By Eli Yokley
January 2, 2022 at 7:00 am ET
34% of voters say the Republican Party is headed in the right direction, up 10 points from immediately after Jan. 6 and slightly higher than before the attack on the Capitol.
68% of Democrats say Jan. 6 had a “major impact” on their worldview, but only 35% of independents and 24% of Republicans agree.
59% of voters said Trump is at least somewhat responsible for the events that led to a group of people attacking the Capitol, and 47% say the same of Republicans in Congress. Both figures are down slightly from immediately after the attack.
Former President Donald Trump’s efforts to overturn the 2020 presidential election — culminating in the deadly riot that sought to block Congress’ certification of President Joe Biden’s victory on Jan. 6 — marred voters’ views on the state of the GOP and prompted questions about whether it could recover in the future.
A year later, Morning Consult trend data paints a clear picture: It has. There is no lasting stain on the Republican brand, and though most voters continue to blame Trump for the events as a congressional probe moves through his orbit and homes in on him, they do not appear ready to punish Republicans for the attack on American democracy.
Between August 2020 and immediately after Trump’s supporters raided the Capitol, the share of voters who said the GOP was headed in the “right direction” fell from 32 percent to 24 percent, driven largely by Republicans and independents. But now, sentiment about the Republican Party’s trajectory is slightly better than it was before Jan. 6.
According to the latest data, gathered Dec. 18-20 among 2,000 registered voters ahead of the anniversary of the Jan. 6 attack, 34 percent say the Republican Party is headed in the right direction, matching voter optimism toward the Democratic Party’s own tack. Though improvement was observed across the partisan aisle, it was most notable among Republicans, 65 percent of whom say their party is headed in the right direction — up 14 percentage points since January 2021.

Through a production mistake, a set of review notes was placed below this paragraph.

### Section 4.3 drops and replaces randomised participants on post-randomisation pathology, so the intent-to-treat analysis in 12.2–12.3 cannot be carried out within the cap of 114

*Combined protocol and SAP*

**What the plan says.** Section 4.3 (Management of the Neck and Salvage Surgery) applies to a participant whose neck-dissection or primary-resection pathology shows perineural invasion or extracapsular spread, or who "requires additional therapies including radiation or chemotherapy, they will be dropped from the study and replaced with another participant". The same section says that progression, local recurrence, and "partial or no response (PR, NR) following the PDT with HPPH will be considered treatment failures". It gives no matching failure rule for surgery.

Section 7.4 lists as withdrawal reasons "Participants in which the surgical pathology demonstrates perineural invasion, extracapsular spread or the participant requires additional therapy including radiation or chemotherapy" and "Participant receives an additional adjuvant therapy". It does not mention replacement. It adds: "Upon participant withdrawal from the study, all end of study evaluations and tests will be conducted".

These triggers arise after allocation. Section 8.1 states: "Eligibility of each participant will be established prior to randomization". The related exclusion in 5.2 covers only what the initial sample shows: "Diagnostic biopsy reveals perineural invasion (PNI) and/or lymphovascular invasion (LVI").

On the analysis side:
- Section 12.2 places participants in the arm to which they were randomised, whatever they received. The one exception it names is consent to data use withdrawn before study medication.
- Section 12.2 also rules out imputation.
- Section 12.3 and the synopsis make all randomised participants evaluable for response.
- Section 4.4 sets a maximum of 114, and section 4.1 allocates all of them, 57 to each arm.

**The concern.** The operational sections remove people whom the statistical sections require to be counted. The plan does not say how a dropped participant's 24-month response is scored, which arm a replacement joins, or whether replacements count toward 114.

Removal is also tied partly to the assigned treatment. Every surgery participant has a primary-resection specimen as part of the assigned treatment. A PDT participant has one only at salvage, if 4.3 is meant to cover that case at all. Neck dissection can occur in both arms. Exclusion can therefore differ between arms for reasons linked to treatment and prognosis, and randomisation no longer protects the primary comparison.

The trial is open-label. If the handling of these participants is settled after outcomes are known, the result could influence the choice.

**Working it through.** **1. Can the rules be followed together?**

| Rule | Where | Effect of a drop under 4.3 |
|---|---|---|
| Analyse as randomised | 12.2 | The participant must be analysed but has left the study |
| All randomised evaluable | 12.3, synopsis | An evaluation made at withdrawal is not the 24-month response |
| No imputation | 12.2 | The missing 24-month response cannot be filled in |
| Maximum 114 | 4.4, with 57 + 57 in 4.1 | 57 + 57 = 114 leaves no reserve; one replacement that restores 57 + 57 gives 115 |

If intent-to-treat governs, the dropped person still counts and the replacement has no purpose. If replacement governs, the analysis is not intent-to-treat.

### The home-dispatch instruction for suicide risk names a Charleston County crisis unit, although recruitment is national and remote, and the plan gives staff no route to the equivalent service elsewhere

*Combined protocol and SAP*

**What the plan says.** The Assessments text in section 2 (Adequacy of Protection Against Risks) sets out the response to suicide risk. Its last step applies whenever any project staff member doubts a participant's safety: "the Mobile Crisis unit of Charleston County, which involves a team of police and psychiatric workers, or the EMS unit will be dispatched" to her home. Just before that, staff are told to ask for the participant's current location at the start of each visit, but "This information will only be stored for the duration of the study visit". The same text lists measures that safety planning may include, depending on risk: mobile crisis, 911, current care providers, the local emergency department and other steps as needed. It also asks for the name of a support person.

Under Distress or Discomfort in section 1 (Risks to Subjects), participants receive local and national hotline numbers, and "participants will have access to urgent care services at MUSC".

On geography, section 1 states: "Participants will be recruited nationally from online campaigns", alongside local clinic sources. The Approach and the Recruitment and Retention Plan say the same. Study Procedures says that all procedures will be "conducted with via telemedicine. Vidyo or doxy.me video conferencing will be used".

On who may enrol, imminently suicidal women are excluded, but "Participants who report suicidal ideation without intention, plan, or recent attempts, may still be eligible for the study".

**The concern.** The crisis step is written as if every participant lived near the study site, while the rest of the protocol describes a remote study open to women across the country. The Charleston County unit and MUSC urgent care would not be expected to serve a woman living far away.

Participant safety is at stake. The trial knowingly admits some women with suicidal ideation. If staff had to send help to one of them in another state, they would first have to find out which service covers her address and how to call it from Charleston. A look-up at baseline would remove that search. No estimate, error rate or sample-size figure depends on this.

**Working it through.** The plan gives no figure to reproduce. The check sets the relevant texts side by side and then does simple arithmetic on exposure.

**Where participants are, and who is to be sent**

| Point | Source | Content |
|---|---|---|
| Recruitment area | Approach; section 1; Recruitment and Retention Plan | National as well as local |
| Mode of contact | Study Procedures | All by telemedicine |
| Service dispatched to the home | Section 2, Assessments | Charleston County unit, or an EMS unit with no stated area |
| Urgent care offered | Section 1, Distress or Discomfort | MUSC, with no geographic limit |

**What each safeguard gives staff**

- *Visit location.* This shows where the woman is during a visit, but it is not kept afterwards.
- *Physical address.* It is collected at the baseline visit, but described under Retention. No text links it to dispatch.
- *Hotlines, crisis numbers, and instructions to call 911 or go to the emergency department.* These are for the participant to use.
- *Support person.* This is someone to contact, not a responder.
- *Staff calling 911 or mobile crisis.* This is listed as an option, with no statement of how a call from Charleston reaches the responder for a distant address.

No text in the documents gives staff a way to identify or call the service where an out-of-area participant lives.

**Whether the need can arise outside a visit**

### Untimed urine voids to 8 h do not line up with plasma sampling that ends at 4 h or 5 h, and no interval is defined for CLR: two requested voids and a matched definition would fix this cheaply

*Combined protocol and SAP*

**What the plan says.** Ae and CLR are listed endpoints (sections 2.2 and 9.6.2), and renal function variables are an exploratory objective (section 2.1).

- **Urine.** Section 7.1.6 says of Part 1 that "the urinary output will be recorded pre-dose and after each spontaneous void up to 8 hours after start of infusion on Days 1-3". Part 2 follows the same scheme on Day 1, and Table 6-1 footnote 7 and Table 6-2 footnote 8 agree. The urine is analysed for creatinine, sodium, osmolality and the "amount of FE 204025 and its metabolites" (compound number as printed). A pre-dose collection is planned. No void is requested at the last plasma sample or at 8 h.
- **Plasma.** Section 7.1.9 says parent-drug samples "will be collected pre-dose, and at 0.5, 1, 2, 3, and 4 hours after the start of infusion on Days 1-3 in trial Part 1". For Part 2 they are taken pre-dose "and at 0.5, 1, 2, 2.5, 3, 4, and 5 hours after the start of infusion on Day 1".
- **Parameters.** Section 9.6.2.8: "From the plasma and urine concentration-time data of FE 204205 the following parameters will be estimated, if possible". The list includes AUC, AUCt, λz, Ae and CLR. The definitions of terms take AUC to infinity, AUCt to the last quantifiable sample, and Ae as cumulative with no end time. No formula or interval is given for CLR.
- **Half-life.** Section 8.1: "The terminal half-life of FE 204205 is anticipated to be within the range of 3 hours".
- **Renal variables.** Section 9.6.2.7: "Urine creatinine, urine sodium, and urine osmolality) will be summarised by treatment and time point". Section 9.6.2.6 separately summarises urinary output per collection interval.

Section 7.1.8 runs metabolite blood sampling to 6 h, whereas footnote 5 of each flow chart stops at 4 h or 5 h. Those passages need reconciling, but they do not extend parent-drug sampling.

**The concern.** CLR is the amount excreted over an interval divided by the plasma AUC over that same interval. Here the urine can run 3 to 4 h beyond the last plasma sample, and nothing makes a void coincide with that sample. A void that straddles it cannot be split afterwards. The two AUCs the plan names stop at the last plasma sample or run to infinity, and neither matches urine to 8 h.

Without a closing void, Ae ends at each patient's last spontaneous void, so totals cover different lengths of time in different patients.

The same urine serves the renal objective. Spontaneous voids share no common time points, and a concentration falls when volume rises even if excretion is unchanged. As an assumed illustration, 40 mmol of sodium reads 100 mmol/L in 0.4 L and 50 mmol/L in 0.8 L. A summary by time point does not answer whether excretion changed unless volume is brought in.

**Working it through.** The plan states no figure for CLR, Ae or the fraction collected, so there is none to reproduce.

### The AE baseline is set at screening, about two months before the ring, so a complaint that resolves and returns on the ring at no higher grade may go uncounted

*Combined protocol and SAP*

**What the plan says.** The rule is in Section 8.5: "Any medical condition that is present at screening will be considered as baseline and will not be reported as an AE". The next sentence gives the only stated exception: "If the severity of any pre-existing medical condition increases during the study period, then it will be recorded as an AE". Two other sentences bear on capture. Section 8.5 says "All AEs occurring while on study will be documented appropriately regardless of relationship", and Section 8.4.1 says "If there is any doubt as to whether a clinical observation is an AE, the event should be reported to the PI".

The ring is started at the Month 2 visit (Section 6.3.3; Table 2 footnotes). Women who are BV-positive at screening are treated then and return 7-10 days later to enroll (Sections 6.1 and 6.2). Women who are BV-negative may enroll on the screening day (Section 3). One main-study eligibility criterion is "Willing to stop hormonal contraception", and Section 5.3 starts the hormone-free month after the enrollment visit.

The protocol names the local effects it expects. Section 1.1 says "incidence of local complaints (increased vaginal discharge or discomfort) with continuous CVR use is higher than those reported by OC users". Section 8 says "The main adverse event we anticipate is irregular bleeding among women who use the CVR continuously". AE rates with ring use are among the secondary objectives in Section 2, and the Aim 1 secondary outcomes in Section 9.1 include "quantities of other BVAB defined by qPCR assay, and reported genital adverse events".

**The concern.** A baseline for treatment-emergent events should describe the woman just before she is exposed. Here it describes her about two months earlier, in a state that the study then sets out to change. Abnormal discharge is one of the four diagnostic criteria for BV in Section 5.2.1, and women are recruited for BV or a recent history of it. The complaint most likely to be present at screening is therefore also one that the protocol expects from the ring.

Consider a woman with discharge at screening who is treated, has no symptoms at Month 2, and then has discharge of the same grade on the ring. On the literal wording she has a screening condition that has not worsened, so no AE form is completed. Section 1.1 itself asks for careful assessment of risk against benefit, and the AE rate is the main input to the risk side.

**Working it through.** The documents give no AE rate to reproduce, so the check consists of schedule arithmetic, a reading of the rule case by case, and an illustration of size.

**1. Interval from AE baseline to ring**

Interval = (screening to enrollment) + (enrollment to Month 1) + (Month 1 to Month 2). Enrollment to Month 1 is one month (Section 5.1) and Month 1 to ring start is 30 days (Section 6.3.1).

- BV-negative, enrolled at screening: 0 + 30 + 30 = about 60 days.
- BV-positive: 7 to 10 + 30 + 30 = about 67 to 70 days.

That isn’t to say Republicans are escaping voters’ blame for what happened at the Capitol.
According to the latest survey, 59 percent of voters said Trump is at least somewhat responsible for the events that led to a group of people attacking the Capitol on Jan. 6, while 47 percent blamed Republicans in Congress. Both figures are down slightly from a year ago.
But public opinion doesn’t happen in a vacuum. More voters have reason to believe that the GOP is on the right track given the conventional wisdom supporting their chances for midterm election victories, and as America gets further away from the Capitol attack, some of the improvements reflect voters’ reactions to a year of full Democratic control of Washington and displeasure with Biden.
Since the weekend after the Capitol attack, for example, Trump has seen his unfavorability rating drop from 63 percent to 51 percent in a Morning Consult/Politico survey conducted Dec. 18-20. That poll found 44 percent of voters hold favorable views of the former president, higher than earlier in the year and similar to Biden’s own standing.
But there’s another reason explaining the lack of a Jan. 6 stain on the GOP’s record: Democrats are simply far more likely than other voters to think of the Capitol attack as a seismic event.
Roughly 7 in 10 Democratic voters said the events of Jan. 6 had a “major impact” on their worldview, compared with about a quarter of Republicans and just over a third of independents.
Trump’s improved popularity, the modest declines among those who blame him and his allies in Congress for the Jan. 6 attack, and the recovering sentiment about the state of the Republican Party suggest the insurrection may be far from most voters’ minds heading into the midterms.
Indeed, nearly half of voters (47 percent), including a similar share of independents, said they don’t expect the events of last January to have any impact on their votes in November, even though two-thirds of voters say it’s important for the federal government to investigate Jan. 6 and three-fifths support the idea of a congressional commission.
But as a special House committee established by House Speaker Nancy Pelosi (D-Calif.) has ramped up its largely behind-the-scenes work to investigate the Jan. 6 attack, public support for the committee’s handling of the job has waned since its inception.
Since July, the share of voters who say they approve of the select committee has fallen 7 points to 46 percent, fueled by declining support among Democrats, independents and Republicans, all of whom have become more likely to express uncertainty about an investigation that has often failed to capture their attention on a large scale. And as the House panel continues to pursue documents and witness testimony, roughly 2 in 5 Democrats and independents say its investigation is moving too slowly.
Overall, the trends signal a weariness verging on disinterest in the Jan. 6 Capitol attack one year later, as the midterm elections inch closer and Republicans at all levels of government continue to telegraph their intent to challenge the legitimacy of future electoral contests.